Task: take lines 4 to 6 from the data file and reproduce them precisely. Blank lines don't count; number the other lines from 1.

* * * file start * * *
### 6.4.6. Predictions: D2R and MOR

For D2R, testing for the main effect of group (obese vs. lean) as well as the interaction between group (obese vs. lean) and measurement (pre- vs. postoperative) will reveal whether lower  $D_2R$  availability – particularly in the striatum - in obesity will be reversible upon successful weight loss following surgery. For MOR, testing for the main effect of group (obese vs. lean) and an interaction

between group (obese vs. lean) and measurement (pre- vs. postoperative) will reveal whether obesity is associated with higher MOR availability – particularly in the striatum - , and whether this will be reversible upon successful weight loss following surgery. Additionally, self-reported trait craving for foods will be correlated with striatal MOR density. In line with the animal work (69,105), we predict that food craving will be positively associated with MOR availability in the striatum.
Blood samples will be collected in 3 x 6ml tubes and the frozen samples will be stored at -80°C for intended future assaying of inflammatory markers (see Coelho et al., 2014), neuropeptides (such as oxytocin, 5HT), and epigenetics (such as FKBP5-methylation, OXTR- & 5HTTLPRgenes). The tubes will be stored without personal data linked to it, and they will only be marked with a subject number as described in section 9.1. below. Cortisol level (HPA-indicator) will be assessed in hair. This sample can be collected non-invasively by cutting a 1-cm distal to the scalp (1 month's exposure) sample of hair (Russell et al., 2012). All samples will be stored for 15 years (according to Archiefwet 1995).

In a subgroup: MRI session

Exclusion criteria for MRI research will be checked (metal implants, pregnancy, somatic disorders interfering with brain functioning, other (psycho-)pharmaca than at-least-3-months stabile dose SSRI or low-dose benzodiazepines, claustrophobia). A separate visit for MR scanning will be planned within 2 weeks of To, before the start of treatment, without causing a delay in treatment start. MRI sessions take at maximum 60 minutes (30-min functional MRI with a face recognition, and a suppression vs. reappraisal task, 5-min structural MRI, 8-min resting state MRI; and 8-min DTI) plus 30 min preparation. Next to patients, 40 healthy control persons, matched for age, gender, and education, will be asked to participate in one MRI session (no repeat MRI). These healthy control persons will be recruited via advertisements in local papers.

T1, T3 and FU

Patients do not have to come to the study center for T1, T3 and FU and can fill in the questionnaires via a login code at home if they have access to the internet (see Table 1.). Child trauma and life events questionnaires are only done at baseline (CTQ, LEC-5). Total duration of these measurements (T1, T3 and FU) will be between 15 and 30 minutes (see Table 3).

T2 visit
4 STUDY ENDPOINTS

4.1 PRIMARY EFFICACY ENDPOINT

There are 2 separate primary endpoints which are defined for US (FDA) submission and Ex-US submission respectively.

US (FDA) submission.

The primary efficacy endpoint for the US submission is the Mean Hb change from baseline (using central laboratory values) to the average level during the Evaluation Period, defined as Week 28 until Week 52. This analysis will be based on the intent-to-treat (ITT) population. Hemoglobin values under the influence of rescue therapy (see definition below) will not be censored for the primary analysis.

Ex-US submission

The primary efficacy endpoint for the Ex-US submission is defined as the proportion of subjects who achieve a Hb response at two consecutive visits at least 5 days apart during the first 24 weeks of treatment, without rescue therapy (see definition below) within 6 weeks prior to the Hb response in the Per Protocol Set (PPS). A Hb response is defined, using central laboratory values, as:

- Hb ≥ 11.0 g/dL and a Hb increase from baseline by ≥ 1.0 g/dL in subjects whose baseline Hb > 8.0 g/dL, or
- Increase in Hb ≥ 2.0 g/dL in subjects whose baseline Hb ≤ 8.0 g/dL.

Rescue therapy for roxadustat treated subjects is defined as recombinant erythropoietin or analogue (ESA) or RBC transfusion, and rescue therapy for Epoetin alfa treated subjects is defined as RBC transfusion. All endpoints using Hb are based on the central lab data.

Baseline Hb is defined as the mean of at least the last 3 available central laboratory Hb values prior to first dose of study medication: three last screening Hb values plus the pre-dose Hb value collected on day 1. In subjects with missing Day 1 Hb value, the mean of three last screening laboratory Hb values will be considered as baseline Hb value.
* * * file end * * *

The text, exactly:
Blood samples will be collected in 3 x 6ml tubes and the frozen samples will be stored at -80°C for intended future assaying of inflammatory markers (see Coelho et al., 2014), neuropeptides (such as oxytocin, 5HT), and epigenetics (such as FKBP5-methylation, OXTR- & 5HTTLPRgenes). The tubes will be stored without personal data linked to it, and they will only be marked with a subject number as described in section 9.1. below. Cortisol level (HPA-indicator) will be assessed in hair. This sample can be collected non-invasively by cutting a 1-cm distal to the scalp (1 month's exposure) sample of hair (Russell et al., 2012). All samples will be stored for 15 years (according to Archiefwet 1995).

In a subgroup: MRI session

Exclusion criteria for MRI research will be checked (metal implants, pregnancy, somatic disorders interfering with brain functioning, other (psycho-)pharmaca than at-least-3-months stabile dose SSRI or low-dose benzodiazepines, claustrophobia). A separate visit for MR scanning will be planned within 2 weeks of To, before the start of treatment, without causing a delay in treatment start. MRI sessions take at maximum 60 minutes (30-min functional MRI with a face recognition, and a suppression vs. reappraisal task, 5-min structural MRI, 8-min resting state MRI; and 8-min DTI) plus 30 min preparation. Next to patients, 40 healthy control persons, matched for age, gender, and education, will be asked to participate in one MRI session (no repeat MRI). These healthy control persons will be recruited via advertisements in local papers.